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Assets in Bermuda account frozen in US fraud investigation

Assets in accounts at HSBC Bermuda and banks in the Caribbean have been ordered frozen as part of an investigation into an alleged $75 million fraud by a Long Island financial adviser.

According to a US Securities and Exchange Commission’s complaint, Brian Raymond Callahan allegedly diverted money from at least two dozen investors in his offshore funds to help pay for his brother-in-law’s Montauk beach real estate project that was facing foreclosure.

A temporary asset freeze order against accounts at HSBC Bank Bermuda Ltd, VP Bank and Trust Company (BVI) Ltd, FirstCaribbean International Bank and financial institutions in the US was issued at the US District Court for the Eastern District of New York on March 5 after an application by the US Securities and Exchange Commission..

The SEC said the frozen assets of Callahan and his advisory firms total about $6.5 million - some $55 million less in assets than Callahan’s offshore funds purported to have.

The SEC, which claimed that Callahan has refused to cooperate with its fraud investigation, acknowledged the assistance of the British Virgin Islands Financial Services Commission and the Bermuda Monetary Authority.

A spokesperson for the BMA said yesterday: “The Authority can confirm it assisted the SEC in this matter. This is part of the Authority’s statutory ability to provide such assistance to fellow regulators as deemed appropriate, and reflects our commitment to supporting global supervisory cooperation.”

HSBC Bermuda had no comment.

The SEC’s asset freeze application was filed at the same time as a complaint alleging securities fraud against Callahan; Horizon Global Advisors Ltd, described as an “unregistered investment adviser” domiciled in Cayman; and Horizon Global Advisors, LLC, described as an “unregistered investment adviser” domiciled in Connecticut.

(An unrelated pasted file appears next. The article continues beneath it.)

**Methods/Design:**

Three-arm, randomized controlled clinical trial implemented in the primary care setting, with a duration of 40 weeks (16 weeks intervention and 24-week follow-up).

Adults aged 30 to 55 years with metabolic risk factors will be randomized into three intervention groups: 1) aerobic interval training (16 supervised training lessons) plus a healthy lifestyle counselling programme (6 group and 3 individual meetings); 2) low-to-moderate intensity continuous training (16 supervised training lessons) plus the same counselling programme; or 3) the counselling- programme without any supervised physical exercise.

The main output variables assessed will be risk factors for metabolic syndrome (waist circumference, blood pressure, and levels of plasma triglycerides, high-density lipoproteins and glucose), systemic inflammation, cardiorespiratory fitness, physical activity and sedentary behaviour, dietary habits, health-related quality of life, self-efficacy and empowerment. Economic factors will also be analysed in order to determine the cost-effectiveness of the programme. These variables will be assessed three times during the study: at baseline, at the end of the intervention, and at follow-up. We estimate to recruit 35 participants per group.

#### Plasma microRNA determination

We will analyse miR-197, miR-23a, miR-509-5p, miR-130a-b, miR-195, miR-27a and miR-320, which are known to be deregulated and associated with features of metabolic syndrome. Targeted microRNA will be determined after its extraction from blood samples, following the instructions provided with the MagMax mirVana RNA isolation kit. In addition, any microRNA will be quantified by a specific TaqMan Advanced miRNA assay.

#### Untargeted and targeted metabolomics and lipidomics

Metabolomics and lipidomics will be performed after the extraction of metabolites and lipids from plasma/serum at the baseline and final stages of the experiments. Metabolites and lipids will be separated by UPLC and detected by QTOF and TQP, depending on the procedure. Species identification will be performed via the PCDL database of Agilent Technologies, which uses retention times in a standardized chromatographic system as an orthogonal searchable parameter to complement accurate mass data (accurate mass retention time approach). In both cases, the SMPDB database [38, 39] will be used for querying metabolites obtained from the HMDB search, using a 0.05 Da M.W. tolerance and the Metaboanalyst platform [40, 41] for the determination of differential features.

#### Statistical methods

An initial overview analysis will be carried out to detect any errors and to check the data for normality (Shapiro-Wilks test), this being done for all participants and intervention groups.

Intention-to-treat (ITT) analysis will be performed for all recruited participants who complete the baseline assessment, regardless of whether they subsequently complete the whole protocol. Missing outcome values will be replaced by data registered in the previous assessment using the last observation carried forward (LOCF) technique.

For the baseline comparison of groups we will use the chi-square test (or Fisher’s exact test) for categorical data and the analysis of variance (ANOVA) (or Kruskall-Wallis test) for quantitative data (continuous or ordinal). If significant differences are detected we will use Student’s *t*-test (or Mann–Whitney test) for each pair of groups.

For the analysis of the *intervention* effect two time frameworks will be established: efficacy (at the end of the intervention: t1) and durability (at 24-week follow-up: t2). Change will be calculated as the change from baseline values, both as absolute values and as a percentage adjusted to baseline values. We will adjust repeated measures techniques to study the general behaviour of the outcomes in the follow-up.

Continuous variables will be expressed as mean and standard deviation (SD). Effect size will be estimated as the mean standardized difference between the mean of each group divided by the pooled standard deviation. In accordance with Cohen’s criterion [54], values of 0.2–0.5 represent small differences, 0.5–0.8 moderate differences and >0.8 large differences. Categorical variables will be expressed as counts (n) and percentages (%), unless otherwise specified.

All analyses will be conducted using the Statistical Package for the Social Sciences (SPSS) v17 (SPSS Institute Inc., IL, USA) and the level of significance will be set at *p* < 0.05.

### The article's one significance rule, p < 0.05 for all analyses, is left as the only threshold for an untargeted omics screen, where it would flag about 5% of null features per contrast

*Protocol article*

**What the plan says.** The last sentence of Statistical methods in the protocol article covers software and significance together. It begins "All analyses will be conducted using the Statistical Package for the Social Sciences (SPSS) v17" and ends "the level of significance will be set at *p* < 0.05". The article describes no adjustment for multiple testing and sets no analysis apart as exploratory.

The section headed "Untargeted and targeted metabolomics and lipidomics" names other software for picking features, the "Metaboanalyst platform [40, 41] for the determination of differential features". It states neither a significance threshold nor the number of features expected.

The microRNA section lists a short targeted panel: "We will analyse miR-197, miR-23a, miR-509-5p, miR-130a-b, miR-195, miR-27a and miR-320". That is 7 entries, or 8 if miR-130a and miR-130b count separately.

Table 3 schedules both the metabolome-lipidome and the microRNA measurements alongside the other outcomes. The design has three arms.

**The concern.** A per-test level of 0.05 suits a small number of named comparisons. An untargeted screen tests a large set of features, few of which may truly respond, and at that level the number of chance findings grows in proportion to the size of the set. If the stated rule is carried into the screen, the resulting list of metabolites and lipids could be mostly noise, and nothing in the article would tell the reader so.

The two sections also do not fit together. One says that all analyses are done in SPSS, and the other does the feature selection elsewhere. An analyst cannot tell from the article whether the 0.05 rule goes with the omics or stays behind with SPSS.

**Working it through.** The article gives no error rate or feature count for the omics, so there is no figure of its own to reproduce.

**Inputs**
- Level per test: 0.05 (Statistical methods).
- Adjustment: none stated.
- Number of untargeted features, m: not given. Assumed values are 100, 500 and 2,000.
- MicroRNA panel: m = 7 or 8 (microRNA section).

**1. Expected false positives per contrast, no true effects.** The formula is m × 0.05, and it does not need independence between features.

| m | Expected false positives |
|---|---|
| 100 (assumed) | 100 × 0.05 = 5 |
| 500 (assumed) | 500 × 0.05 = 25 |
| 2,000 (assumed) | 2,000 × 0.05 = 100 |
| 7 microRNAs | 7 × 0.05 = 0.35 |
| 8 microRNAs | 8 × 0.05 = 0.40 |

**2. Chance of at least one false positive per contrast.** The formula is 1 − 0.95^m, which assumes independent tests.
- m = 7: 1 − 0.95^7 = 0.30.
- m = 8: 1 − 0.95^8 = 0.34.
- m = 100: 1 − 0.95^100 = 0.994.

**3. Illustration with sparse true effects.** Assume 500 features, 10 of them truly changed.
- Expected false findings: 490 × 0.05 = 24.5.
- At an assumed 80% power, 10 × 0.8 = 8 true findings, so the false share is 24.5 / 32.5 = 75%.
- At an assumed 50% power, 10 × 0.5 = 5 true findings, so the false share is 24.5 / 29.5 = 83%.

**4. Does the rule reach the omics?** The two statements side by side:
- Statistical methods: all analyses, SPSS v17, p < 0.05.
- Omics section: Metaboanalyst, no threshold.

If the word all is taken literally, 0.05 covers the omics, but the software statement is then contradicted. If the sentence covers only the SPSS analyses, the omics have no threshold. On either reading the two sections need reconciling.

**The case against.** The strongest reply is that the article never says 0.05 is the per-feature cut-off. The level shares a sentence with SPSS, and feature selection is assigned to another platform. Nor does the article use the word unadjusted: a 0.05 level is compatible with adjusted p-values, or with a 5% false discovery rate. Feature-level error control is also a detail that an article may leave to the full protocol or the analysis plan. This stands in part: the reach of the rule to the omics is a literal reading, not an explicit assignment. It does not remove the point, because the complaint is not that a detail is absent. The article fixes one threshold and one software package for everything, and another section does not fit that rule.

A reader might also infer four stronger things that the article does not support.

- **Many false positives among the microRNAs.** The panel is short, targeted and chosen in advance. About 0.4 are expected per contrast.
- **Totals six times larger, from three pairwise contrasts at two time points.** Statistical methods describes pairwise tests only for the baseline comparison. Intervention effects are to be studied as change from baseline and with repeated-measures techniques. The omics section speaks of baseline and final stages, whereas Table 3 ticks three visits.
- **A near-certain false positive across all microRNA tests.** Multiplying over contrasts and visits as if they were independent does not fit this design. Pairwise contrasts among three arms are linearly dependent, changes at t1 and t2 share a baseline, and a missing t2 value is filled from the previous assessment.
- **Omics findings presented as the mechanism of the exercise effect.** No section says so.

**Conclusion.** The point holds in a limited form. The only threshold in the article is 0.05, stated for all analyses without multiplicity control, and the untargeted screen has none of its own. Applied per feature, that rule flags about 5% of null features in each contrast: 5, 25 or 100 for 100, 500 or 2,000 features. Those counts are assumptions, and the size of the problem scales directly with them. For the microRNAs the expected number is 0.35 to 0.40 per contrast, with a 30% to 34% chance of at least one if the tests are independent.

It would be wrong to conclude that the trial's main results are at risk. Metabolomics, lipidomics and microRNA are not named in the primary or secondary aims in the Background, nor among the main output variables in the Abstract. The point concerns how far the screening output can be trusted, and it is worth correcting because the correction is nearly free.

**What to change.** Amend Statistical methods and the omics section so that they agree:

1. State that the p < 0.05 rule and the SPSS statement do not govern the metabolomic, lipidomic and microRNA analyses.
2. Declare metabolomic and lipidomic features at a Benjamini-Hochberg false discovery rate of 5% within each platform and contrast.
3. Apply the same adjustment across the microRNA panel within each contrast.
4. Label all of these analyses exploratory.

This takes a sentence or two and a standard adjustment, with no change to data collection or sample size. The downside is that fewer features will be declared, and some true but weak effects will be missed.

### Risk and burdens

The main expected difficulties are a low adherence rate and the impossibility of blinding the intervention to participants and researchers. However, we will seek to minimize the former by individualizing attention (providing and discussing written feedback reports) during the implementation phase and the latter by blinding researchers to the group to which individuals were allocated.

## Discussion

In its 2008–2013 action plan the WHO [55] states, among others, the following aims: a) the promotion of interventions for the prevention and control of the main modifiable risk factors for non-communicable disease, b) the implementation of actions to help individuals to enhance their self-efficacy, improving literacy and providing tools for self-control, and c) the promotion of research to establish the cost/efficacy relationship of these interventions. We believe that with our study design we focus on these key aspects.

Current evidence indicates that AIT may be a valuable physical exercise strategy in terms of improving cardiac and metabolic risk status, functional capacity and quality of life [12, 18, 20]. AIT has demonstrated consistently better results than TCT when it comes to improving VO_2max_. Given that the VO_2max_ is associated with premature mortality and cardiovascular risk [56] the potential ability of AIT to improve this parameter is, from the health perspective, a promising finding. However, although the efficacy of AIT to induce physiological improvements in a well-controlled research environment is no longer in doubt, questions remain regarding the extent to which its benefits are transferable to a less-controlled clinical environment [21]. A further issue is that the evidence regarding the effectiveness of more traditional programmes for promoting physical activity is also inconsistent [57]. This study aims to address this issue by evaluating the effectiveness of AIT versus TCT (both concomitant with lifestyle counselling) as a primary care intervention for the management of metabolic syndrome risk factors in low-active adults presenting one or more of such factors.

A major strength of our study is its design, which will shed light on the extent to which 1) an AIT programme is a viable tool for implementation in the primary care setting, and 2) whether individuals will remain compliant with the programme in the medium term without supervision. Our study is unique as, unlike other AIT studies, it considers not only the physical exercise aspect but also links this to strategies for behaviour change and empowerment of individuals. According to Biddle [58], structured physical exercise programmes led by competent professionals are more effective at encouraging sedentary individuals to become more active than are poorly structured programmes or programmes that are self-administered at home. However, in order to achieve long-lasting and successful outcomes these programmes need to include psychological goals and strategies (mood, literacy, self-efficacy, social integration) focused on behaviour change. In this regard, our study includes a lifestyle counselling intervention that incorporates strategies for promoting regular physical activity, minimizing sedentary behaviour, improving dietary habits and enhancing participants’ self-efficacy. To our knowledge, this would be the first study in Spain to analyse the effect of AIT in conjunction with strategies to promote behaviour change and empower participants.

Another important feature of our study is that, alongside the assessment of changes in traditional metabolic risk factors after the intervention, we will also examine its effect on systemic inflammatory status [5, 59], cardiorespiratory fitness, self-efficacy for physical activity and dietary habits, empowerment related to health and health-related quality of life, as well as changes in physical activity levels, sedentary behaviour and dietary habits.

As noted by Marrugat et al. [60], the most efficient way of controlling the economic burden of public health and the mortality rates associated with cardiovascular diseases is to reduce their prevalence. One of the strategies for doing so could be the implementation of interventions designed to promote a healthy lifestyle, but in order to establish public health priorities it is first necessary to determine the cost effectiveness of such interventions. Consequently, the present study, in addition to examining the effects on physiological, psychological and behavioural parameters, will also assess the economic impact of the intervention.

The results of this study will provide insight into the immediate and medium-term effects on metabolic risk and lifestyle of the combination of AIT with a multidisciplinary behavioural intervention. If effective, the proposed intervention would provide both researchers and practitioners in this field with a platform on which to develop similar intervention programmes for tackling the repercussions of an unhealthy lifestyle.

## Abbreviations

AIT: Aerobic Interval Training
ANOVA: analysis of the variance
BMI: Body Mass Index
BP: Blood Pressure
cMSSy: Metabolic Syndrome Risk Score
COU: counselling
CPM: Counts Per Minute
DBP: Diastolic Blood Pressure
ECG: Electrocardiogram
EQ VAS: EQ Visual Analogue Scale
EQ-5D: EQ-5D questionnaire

“Defendants engaged in a long-running fraud in which investors were routinely misled about the nature of their investments and also were unaware of Defendants’ frequent misuse and misappropriation of their money,” it was alleged in the SEC’s complaint.

“From at least 2005 to January 2012, Callahan raised over $74.9 million from at least 24 investors for at least five offshore funds that he operates through HGA Ltd and HGA LLC. Callahan’s solicitation of investors involved material misrepresentations about the use of their money, the liquidity of their investments and the asset diversification of the Callahan Funds.”

In addition, the complaint said Callahan “failed to disclose to investors and prospective investors” that, in June, 2009, he was disciplined by the Financial Industry Regulatory Authority, which had accused him of fraud.

A copy of the SEC complaint, obtained by

The Royal Gazette, alleges Callahan misrepresented to investors that advisers to New York hedge funds Kinetics Institutional Partners and Millennium USA were sub-advisers to his Callahan funds when in fact they were unrelated and unaffiliated.

The complaint alleges Callahan also represented to investors that their funds would be liquid and they could easily withdraw their funds.

The SEC accused Callahan of comingling and misusing fund assets.

The complaint went on to detail investors who in January of this year asked for the return of their money, but did not get it back, including a California teacher who invested $270,000, a Kentucky small business owner who invested $2.9 million and a Wisconsin investor who gave a total of $850,000 to be invested in the funds.

The SEC is seeking the disgorgement of “ill-gotten gains”, civil penalties, and the appointment of a Receiver over the assets of the three defendants, Callahan’s offshore funds and other related entities, including Diversified Global Investments (BVI), LP, The Masters Global Fund LP, Fiduciary Select Income Fund, LP, Horizon Millennium Investments, LP, all domiciled in the BVI, and Pangaea Offshore High Yield Portfolio, LLC, domiciled in Nevis.

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Published March 20, 2012 at 2:00 am (Updated March 20, 2012 at 9:14 am)

Assets in Bermuda account frozen in US fraud investigation

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